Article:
What potential donors need to know about living kidney donation


Who can donate?

To be a successful kidney donor, a person must have no trace of kidney disease. They should also be free of any other health condition that may lead to a kidney issue later in life.

Why would someone be willing to donate their kidney?

The most common reason for donation is emotional attachment. The ties between families, and spouses, and other members of the family are amongst the top reasons why people are willing to help the one in need. However, with the increase in the knowledge spectrum, studies have increasingly shown that people are now interested in donating even in non-direct ways, i.e. who are unrelated. The doctors are able to convince and motivate healthy people to give or opt for organ donation and try making a change.

What is the biggest misconception about a kidney donation?

The biggest misconception is that most people think that to have a transplant the two people need to have a perfect match. Certainly, the outcomes of a kidney transplant in India is much better when the donor and the recipient are a perfect match, but the studies have shown that survival on dialysis is much lower than survival on a half-matched kidney transplant. Hence, it is really important to understand the no matter how non-related the transplant, it still increases the person’s chances of survival.

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What conditions disqualify a donor, such as diabetes?

Firstly, the doctors want to ensure that the donor is healthy enough to have the surgery resulting in no major complications. However, the doctors are also concerned about their future risk of a kidney complication. Diabetes, for instance, is the leading cause in people which leads to kidney issues. Over 40-50% of Americans have diabetes and are later diagnosed with some kidney ailment. Therefore, for someone to be a donor, they have to be clear of any diabetes in their body. Successful screening is done only when the person is free of serious co-morbidity.

Does hypertension play a role?

Hypertension can contribute to kidney disease, however, most people over the age of 50 years having controlled blood pressure are usually cleared to be successful donors. This is because it is a rather manageable condition and the people are able to cope up with it.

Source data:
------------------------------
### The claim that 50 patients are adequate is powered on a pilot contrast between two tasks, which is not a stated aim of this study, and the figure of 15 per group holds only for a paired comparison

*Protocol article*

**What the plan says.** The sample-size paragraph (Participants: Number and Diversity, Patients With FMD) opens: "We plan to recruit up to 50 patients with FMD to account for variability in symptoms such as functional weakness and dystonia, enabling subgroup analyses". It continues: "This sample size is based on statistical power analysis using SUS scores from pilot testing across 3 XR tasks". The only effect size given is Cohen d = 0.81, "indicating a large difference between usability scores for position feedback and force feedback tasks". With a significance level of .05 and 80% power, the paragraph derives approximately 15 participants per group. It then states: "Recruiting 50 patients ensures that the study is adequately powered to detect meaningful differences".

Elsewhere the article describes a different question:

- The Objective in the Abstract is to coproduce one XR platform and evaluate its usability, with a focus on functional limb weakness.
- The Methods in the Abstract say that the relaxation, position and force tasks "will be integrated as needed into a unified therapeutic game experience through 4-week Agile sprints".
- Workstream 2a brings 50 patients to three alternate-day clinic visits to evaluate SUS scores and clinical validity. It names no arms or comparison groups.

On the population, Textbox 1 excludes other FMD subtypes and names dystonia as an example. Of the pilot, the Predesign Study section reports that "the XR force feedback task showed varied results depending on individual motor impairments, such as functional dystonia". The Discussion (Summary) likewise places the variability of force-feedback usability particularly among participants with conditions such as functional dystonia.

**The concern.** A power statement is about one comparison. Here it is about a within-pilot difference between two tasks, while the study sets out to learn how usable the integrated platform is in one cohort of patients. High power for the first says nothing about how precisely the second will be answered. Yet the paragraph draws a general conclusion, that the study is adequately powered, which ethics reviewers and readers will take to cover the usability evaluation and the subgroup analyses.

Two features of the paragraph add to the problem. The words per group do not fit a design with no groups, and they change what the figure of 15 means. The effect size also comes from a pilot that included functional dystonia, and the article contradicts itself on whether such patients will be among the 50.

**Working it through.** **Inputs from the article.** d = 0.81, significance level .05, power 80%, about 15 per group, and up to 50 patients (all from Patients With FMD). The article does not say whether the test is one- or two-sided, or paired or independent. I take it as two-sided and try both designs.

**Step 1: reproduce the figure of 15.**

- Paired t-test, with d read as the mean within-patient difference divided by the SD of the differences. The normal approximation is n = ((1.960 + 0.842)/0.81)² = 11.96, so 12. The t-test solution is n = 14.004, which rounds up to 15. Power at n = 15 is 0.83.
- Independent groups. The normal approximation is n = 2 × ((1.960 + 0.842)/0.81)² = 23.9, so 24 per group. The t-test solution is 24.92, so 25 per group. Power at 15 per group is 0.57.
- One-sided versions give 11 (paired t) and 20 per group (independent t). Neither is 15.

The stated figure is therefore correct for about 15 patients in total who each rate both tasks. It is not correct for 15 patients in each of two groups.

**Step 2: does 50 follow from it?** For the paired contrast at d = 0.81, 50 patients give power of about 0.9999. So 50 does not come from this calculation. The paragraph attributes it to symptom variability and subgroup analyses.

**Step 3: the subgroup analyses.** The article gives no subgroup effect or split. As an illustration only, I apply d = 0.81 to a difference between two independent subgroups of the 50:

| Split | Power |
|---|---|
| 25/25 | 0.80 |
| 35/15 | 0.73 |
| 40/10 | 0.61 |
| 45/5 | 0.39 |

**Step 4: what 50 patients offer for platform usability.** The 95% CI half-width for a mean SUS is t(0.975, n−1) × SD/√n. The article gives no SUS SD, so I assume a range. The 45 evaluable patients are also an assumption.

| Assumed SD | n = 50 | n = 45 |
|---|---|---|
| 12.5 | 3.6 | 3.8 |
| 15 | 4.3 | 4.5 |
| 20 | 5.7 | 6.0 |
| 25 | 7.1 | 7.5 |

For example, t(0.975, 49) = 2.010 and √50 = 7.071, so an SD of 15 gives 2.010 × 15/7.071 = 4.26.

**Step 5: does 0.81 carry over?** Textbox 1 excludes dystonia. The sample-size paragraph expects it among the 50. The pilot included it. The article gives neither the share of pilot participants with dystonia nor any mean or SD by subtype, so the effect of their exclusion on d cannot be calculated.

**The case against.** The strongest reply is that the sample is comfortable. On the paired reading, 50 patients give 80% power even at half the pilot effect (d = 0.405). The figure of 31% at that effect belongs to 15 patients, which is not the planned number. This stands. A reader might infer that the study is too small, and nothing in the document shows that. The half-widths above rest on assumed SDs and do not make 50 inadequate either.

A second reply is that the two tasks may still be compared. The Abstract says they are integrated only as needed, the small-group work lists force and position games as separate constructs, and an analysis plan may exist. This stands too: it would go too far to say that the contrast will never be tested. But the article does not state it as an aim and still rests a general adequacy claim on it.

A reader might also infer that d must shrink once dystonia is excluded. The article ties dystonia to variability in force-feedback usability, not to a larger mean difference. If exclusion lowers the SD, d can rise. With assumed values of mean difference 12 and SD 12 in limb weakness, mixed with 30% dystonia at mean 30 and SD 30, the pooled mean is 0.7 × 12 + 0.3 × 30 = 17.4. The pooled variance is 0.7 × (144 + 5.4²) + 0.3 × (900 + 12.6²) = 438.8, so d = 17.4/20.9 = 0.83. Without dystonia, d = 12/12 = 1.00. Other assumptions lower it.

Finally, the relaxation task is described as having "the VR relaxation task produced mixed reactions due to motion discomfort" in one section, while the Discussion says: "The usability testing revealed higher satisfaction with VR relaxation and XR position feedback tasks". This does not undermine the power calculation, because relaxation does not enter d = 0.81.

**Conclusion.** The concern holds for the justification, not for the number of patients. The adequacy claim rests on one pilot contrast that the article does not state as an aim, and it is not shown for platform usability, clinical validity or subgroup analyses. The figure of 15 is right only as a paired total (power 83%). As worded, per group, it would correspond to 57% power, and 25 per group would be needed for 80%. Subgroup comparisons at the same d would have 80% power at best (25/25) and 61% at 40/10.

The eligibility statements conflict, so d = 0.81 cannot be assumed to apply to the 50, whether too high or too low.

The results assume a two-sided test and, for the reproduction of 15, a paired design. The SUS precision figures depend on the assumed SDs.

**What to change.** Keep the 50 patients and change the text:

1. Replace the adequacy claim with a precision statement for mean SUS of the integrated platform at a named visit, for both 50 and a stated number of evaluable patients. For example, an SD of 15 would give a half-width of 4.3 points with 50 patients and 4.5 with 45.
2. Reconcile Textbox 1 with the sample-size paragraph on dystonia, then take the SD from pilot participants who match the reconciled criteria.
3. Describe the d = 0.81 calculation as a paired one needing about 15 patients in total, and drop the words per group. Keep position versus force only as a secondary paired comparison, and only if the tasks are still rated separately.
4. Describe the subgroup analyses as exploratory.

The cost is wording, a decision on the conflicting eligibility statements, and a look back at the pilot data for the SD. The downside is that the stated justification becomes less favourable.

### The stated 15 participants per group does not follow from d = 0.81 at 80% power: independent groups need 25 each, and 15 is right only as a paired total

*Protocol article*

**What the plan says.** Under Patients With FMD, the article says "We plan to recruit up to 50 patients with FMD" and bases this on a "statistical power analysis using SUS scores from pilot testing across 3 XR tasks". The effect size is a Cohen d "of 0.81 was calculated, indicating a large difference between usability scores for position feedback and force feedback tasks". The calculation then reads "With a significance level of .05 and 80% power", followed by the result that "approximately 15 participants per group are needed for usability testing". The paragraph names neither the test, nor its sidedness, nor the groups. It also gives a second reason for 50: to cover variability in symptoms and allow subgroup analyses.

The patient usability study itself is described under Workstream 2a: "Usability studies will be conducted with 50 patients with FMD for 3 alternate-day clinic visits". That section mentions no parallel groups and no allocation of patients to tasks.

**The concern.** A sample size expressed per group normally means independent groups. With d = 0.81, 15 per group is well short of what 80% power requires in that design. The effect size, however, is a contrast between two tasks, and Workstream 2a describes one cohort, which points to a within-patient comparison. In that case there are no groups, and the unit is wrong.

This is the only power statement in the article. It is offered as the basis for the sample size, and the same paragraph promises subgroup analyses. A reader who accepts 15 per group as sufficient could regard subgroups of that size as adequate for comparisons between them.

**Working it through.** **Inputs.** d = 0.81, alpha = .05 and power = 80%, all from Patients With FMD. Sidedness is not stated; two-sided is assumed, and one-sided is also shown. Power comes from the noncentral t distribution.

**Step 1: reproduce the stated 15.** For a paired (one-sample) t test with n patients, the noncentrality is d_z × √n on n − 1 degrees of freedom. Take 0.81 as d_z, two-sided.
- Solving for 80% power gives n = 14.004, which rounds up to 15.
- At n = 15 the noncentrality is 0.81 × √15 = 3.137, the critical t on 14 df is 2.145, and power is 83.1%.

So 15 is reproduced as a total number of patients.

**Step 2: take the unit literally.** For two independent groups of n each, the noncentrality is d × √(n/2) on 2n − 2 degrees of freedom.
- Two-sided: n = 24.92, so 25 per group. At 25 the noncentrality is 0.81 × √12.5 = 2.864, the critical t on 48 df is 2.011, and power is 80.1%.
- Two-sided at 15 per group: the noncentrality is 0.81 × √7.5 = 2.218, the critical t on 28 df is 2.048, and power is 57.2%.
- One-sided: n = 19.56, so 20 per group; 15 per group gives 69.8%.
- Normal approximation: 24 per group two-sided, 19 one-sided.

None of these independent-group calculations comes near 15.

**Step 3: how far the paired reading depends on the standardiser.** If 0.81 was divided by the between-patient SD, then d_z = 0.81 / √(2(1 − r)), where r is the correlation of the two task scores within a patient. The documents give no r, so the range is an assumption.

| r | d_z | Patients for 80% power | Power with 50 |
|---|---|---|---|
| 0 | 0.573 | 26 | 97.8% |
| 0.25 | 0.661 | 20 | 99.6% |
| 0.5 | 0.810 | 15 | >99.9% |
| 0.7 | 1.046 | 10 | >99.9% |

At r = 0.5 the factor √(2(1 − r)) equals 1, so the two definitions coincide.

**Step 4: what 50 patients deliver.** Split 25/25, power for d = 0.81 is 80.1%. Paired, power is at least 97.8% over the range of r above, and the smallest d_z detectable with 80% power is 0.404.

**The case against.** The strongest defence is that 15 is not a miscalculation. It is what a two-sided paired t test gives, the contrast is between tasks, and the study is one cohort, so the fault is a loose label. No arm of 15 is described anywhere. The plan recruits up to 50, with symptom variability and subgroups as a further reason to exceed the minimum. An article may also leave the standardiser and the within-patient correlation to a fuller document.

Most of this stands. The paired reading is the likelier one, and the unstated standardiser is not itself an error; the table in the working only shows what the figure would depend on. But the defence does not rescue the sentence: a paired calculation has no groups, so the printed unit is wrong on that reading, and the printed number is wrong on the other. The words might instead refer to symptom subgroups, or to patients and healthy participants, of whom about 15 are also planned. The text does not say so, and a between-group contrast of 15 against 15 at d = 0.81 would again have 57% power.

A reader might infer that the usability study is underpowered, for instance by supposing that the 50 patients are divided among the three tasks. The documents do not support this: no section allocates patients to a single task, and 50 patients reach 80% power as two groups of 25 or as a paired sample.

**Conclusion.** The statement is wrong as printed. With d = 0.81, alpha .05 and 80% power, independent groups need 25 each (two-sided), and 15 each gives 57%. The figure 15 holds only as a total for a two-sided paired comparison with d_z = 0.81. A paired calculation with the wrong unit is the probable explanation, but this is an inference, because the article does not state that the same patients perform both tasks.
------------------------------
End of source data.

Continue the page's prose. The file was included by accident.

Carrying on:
Is obesity considered a factor?

Being overweight is one of the leading epidemics in the world. Although researches have not been able to conclusively determine the link between obesity and kidney donation, doctors still advise the donors to limit their caloric intake. They are also advised to perform regular exercise. All these actions will help to keep the body weight in the normal range.

How is the health of the donor managed before the surgery?

Firstly, pre-screening is very thorough. It helps to rule out any surgical complications that might arise while the transplant. The donor is screened to be healthy enough to ensure that he is healthy enough to have a normal life after the transplant. Usually, the donors are told to keep a strict follow up with the transplant coordinators to maintain an outcome understanding of their health.

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Are there any short term side effects from donating a kidney?

There are potential complications following kidney donation. For instance, blood pressure can rise a bit after the donation process, studies have shown. Although there are no big-time worrisome complications that arise, there have been cases where people who donated their kidneys needed some dialysis later in their life.

Can a kidney donor become a candidate for kidney failure?

Unfortunately, some donors do lose their kidney’s function over time due to extra load. They might end up requiring dialysis over the next few years. In these cases, if they end up requiring a transplant for themselves, they are provided some extra points when being given a spot on the waiting list of the deceased kidney donors.

Are transplants from living donors always successful?

Although transplantation is highly successful some problems may occur. Sometimes, the kidney is rejected. There might be surgical complications or the original disease that the recipient had might encompass the new kidney also resulting in its failure.

How long does a transplanted kidney survive?

Broadly, a kidney from a living donor lasts will last about 15 to 20 years. Some might last longer, some might last lesser.

What are the health benefits of kidney donation for the donors?

Although taking someone’s organ out for donation seems like it will put their health to decline, but there are some positive points to a kidney donation. Firstly, the special bond that the donor and the patient share cannot be put into words. Secondly, studies have shown that people, once they were educated about the transplant resulted in a lot of health benefits. They often end up leaving habits that were causing them to harm otherwise. Such as excessive drinking, or smoking. Most people can also have a good diet in order to donate. They also end up keeping their body weight in a good range.

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